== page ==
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Climate games at the CFE final conference

2014-10-08

Climate games at the CFE final conference

Tick stickers, polar bears, and climate boardgames – the final conference of the Climate Forum East project was notable for the innovative ways participants found to engage with each other. Specially-designed games were central to several sessions. Participants role-played climate change negotiations, took part in a climate adaptation challenge board game, and played Paying for predictions – a game developed by the Red Cross Climate Centre (RCCC) on the cost, value and use of early warnings.

Together with its partners, the RCCC has pioneered the use of participatory games for learning, communication, and initiating dialogue on climate change and disaster risk reduction. Since 2011 the Climate Centre and its partners have designed nearly 50 games focusing on disaster preparedness, the use of climate information decision making, gender and climate, and even urban waste management. These “serious games” enable players to inhabit the reality of climate risk management and test out their options in an immediately engaging and enjoyable way.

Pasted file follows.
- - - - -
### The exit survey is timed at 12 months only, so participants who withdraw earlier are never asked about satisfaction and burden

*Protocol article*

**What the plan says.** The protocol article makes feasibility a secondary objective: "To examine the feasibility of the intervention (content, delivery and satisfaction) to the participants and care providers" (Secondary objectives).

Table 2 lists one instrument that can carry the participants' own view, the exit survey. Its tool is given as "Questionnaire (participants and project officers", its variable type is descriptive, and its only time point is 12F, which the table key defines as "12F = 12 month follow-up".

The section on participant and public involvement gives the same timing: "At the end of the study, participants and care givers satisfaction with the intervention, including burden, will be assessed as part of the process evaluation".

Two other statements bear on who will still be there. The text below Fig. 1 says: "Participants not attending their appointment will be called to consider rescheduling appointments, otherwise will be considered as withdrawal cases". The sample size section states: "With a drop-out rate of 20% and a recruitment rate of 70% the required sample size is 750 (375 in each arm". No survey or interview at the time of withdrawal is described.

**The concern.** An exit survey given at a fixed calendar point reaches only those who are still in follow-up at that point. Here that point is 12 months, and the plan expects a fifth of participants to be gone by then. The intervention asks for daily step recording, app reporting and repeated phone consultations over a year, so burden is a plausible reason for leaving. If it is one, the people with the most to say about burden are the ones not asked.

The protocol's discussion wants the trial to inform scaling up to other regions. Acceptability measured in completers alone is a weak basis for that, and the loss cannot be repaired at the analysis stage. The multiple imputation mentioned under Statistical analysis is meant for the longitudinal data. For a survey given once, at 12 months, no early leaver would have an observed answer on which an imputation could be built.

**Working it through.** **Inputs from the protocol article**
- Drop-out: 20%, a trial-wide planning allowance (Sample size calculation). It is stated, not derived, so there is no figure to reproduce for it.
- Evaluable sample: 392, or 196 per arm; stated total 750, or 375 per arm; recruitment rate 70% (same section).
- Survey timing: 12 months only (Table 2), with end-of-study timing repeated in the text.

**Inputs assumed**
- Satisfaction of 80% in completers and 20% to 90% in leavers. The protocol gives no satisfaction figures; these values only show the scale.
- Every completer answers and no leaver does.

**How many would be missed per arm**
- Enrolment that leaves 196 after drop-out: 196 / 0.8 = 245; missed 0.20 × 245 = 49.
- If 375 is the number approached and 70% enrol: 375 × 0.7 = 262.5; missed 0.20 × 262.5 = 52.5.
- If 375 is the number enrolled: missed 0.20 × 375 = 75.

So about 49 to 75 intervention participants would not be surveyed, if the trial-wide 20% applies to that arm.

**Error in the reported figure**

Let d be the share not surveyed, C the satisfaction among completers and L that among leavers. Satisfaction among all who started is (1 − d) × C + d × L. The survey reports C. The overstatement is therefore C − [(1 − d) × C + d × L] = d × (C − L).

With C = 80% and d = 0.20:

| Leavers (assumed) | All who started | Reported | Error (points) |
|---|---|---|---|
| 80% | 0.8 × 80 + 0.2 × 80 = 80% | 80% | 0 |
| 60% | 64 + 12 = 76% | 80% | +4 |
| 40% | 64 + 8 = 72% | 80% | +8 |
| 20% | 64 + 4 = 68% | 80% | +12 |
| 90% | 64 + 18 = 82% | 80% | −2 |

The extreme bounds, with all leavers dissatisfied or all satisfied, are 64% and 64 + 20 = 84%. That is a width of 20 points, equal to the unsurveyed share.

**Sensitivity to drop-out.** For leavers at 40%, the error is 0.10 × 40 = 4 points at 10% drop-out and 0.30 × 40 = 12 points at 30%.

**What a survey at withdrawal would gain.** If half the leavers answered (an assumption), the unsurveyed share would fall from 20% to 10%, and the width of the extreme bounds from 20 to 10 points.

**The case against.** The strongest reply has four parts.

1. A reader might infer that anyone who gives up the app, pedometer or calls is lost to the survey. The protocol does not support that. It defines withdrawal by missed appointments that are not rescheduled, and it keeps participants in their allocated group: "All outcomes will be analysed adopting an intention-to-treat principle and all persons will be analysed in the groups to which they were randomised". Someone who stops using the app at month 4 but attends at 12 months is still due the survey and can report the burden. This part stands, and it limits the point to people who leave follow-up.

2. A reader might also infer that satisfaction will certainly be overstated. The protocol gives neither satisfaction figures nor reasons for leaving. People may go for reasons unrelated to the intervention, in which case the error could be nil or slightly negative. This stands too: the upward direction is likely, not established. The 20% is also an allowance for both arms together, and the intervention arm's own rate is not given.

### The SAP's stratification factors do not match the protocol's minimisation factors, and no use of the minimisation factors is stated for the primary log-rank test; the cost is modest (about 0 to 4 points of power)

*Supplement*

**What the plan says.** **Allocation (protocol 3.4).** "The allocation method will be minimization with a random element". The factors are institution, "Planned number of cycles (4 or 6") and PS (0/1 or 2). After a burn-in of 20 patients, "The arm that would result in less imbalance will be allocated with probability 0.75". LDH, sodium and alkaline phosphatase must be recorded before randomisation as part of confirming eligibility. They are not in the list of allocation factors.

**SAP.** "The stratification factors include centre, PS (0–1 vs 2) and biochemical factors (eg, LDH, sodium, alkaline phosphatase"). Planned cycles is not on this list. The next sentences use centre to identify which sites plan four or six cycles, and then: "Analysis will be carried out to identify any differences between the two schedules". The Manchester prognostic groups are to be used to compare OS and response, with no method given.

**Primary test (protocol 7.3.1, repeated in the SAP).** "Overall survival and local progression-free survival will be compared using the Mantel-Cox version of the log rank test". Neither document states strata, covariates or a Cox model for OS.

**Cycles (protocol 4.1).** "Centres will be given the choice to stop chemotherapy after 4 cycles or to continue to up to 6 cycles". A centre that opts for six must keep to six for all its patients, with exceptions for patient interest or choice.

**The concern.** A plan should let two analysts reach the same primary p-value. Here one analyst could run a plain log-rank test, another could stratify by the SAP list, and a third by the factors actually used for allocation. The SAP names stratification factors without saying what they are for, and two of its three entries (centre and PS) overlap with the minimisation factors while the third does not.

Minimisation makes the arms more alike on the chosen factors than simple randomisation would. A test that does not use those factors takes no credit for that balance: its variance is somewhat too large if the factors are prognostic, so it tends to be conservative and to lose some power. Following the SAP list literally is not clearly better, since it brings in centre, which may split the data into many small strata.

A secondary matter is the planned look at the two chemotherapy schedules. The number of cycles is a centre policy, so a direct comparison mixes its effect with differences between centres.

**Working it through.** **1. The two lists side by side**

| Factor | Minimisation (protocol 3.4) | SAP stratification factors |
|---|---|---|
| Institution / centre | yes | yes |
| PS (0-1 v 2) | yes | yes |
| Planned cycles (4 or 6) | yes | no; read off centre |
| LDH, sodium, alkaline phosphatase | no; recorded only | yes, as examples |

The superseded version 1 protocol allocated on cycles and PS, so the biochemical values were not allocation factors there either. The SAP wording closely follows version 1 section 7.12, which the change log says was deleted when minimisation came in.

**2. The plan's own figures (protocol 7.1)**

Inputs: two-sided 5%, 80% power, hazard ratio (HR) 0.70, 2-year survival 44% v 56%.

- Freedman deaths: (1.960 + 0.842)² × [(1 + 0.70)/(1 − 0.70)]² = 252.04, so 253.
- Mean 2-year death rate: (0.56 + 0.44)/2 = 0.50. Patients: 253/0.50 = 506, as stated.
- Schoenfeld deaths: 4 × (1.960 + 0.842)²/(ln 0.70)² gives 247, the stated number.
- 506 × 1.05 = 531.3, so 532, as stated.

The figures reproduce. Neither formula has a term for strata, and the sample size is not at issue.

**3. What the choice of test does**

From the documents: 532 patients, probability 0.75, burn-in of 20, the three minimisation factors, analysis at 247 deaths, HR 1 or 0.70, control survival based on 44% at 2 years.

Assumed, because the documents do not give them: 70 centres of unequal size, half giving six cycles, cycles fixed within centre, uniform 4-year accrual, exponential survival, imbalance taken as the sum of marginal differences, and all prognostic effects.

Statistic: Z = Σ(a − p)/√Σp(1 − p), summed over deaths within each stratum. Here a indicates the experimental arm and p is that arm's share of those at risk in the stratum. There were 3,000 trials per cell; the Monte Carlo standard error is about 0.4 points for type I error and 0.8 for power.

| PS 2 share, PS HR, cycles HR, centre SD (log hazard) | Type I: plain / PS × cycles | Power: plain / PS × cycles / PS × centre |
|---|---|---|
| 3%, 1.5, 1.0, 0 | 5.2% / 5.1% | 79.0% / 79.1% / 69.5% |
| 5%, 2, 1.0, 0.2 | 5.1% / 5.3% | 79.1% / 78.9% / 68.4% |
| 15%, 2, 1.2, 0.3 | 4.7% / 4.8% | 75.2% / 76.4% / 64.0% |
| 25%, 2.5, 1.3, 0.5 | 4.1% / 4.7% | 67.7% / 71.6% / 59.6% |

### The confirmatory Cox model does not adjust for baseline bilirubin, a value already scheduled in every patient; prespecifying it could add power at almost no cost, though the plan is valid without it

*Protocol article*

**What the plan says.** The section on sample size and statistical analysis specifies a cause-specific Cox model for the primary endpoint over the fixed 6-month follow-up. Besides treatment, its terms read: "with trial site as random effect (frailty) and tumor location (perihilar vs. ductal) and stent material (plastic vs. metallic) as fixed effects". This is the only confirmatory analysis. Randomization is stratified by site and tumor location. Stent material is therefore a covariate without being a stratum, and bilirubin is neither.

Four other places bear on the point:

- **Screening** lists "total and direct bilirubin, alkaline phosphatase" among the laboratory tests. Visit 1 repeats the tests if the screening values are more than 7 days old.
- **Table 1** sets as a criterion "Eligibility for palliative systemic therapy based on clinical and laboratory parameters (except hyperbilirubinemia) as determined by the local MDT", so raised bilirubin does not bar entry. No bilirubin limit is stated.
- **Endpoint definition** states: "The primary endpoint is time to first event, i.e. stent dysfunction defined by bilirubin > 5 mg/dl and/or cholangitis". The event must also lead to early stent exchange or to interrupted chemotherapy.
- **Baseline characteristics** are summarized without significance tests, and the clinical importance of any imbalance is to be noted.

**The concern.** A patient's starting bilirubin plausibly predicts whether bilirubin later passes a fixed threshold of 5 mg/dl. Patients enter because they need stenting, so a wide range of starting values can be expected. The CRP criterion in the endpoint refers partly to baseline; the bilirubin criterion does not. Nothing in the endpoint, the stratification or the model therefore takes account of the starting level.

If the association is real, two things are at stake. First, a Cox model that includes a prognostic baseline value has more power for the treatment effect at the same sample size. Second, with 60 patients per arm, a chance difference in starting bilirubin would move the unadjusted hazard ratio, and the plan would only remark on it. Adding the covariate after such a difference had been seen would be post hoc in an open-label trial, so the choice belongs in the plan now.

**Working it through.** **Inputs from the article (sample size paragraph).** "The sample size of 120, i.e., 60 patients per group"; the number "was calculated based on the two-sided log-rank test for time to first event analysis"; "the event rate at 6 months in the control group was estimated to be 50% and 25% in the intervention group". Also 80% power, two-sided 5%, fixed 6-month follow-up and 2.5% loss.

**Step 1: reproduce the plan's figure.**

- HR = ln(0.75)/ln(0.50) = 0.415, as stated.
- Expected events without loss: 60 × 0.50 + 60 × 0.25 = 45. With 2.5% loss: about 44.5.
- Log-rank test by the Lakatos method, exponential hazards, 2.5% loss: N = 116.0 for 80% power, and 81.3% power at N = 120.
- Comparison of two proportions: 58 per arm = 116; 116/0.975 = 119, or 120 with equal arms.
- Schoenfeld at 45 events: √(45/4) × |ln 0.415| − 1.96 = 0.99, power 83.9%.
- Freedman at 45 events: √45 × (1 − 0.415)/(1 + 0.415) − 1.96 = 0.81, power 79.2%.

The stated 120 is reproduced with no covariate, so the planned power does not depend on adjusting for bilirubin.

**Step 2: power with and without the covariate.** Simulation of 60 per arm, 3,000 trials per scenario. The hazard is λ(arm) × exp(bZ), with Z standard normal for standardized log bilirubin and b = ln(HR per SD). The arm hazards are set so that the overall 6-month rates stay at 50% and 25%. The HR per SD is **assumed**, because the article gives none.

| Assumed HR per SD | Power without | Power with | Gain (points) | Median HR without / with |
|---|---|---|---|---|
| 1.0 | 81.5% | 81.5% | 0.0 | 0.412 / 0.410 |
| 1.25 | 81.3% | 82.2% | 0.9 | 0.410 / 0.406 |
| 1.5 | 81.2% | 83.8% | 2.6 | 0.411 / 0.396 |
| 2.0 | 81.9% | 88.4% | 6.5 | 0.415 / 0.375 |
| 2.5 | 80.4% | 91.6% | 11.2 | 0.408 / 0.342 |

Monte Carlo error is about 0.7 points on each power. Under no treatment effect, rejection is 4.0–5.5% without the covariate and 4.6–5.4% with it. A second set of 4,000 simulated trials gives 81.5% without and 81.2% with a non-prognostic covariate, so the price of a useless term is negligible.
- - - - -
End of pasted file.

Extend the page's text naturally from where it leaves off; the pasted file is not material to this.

Paying for Predictions is one of the RCCC’s most successful games, played with a wide range of audience from schoolchildren to MPs. It focuses on the decisions that disaster managers must take in the face of uncertain risks: do they pay money to take action to prepare, or wait and see whether a disaster will happen, risking a higher payout later? How much is an early warning system worth? These are the kinds of real-life questions that disaster managers and national decision-makers must grapple with as climate change causes disaster risks to become more uncertain.

Olga Vlasuk of the National Ecological Centre of Ukraine agreed that games were a good way to get people’s attention: “They are really useful for making people see a different point of view and can be played with a huge range of people from schoolchildren to politicians. Paying for Predictions really made me think about the costs of disaster preparedness and response.”

For more information about climate games and detailed instructions for how to play and facilitate Paying for Predictions and many other games, please visit the games catalogue at the RCCC website.